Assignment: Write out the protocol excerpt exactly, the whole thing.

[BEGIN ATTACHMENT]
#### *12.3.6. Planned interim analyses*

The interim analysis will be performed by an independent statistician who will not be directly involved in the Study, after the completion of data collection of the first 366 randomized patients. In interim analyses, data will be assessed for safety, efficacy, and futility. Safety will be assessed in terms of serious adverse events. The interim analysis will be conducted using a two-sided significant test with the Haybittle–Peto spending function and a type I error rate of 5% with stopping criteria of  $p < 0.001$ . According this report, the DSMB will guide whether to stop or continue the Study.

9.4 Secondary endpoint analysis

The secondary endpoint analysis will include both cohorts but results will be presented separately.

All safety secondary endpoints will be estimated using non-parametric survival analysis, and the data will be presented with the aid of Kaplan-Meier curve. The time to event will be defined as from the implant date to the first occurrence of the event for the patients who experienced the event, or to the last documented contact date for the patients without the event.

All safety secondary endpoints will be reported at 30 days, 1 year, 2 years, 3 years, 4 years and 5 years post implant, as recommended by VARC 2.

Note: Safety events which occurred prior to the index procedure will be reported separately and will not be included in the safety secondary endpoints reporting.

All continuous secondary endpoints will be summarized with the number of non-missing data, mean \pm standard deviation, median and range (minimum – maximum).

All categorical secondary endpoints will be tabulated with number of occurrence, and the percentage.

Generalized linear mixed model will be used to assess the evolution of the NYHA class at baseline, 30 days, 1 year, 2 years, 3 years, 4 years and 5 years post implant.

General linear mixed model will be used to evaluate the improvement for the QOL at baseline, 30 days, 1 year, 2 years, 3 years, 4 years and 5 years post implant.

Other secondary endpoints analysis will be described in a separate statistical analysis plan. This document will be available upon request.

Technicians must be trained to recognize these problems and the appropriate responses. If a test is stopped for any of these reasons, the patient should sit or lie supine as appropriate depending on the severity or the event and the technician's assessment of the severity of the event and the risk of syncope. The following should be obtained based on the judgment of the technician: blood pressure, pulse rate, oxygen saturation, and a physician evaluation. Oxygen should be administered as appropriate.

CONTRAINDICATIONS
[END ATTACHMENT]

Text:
#### *12.3.6. Planned interim analyses*

The interim analysis will be performed by an independent statistician who will not be directly involved in the Study, after the completion of data collection of the first 366 randomized patients. In interim analyses, data will be assessed for safety, efficacy, and futility. Safety will be assessed in terms of serious adverse events. The interim analysis will be conducted using a two-sided significant test with the Haybittle–Peto spending function and a type I error rate of 5% with stopping criteria of  $p < 0.001$ . According this report, the DSMB will guide whether to stop or continue the Study.

9.4 Secondary endpoint analysis

The secondary endpoint analysis will include both cohorts but results will be presented separately.

All safety secondary endpoints will be estimated using non-parametric survival analysis, and the data will be presented with the aid of Kaplan-Meier curve. The time to event will be defined as from the implant date to the first occurrence of the event for the patients who experienced the event, or to the last documented contact date for the patients without the event.

All safety secondary endpoints will be reported at 30 days, 1 year, 2 years, 3 years, 4 years and 5 years post implant, as recommended by VARC 2.

Note: Safety events which occurred prior to the index procedure will be reported separately and will not be included in the safety secondary endpoints reporting.

All continuous secondary endpoints will be summarized with the number of non-missing data, mean \pm standard deviation, median and range (minimum – maximum).

All categorical secondary endpoints will be tabulated with number of occurrence, and the percentage.

Generalized linear mixed model will be used to assess the evolution of the NYHA class at baseline, 30 days, 1 year, 2 years, 3 years, 4 years and 5 years post implant.

General linear mixed model will be used to evaluate the improvement for the QOL at baseline, 30 days, 1 year, 2 years, 3 years, 4 years and 5 years post implant.

Other secondary endpoints analysis will be described in a separate statistical analysis plan. This document will be available upon request.

Technicians must be trained to recognize these problems and the appropriate responses. If a test is stopped for any of these reasons, the patient should sit or lie supine as appropriate depending on the severity or the event and the technician's assessment of the severity of the event and the risk of syncope. The following should be obtained based on the judgment of the technician: blood pressure, pulse rate, oxygen saturation, and a physician evaluation. Oxygen should be administered as appropriate.

CONTRAINDICATIONS